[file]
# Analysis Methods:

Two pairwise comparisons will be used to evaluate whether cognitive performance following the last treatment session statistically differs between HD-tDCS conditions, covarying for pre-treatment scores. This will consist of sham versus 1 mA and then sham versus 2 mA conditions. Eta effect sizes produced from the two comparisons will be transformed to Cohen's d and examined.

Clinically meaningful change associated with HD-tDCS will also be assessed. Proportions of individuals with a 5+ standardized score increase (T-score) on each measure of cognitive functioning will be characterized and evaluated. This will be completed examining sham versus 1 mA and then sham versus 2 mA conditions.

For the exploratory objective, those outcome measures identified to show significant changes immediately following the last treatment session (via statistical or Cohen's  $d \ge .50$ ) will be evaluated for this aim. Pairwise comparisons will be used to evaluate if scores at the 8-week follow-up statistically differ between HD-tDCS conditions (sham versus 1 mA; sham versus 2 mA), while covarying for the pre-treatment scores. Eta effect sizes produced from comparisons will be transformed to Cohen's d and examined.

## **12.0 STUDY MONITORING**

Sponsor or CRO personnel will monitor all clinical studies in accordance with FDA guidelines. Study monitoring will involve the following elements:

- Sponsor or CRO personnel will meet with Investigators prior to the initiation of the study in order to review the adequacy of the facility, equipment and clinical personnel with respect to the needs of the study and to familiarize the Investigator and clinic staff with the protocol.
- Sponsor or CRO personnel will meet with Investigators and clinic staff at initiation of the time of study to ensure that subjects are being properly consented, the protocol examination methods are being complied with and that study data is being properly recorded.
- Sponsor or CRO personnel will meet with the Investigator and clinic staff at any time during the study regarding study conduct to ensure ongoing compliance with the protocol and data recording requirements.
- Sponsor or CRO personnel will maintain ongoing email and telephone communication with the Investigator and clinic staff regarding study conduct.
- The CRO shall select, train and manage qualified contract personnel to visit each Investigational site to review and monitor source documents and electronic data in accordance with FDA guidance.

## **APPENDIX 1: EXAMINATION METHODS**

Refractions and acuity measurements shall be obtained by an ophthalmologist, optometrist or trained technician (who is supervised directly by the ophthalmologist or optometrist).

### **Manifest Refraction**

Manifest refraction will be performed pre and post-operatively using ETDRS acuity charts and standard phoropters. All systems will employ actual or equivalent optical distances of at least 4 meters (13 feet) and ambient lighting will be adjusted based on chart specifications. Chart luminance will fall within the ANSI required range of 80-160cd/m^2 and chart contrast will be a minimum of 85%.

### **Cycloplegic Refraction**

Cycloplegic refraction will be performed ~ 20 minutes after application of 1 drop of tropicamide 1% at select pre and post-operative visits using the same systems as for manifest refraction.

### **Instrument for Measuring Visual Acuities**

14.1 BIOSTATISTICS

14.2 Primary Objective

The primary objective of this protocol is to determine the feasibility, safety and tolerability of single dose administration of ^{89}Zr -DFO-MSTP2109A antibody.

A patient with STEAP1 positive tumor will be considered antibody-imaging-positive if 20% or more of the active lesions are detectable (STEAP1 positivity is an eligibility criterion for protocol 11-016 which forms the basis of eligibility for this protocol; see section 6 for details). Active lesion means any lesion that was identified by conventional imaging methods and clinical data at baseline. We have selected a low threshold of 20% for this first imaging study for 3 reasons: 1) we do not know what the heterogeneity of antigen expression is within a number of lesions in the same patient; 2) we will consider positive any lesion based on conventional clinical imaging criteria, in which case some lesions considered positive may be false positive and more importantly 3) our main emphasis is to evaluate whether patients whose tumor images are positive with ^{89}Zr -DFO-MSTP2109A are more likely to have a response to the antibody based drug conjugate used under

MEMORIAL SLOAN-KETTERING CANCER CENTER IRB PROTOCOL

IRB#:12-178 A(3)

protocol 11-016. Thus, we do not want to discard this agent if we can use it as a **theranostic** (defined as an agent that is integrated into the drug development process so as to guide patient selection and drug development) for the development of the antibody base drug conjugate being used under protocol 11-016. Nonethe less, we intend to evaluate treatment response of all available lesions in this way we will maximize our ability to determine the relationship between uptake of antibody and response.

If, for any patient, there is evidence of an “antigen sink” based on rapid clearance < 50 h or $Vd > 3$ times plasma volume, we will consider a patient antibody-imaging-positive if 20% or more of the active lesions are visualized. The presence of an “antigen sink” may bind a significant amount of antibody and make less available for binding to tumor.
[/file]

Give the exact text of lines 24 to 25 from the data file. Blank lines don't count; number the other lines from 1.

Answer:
IRB#:12-178 A(3)

protocol 11-016. Thus, we do not want to discard this agent if we can use it as a **theranostic** (defined as an agent that is integrated into the drug development process so as to guide patient selection and drug development) for the development of the antibody base drug conjugate being used under protocol 11-016. Nonethe less, we intend to evaluate treatment response of all available lesions in this way we will maximize our ability to determine the relationship between uptake of antibody and response.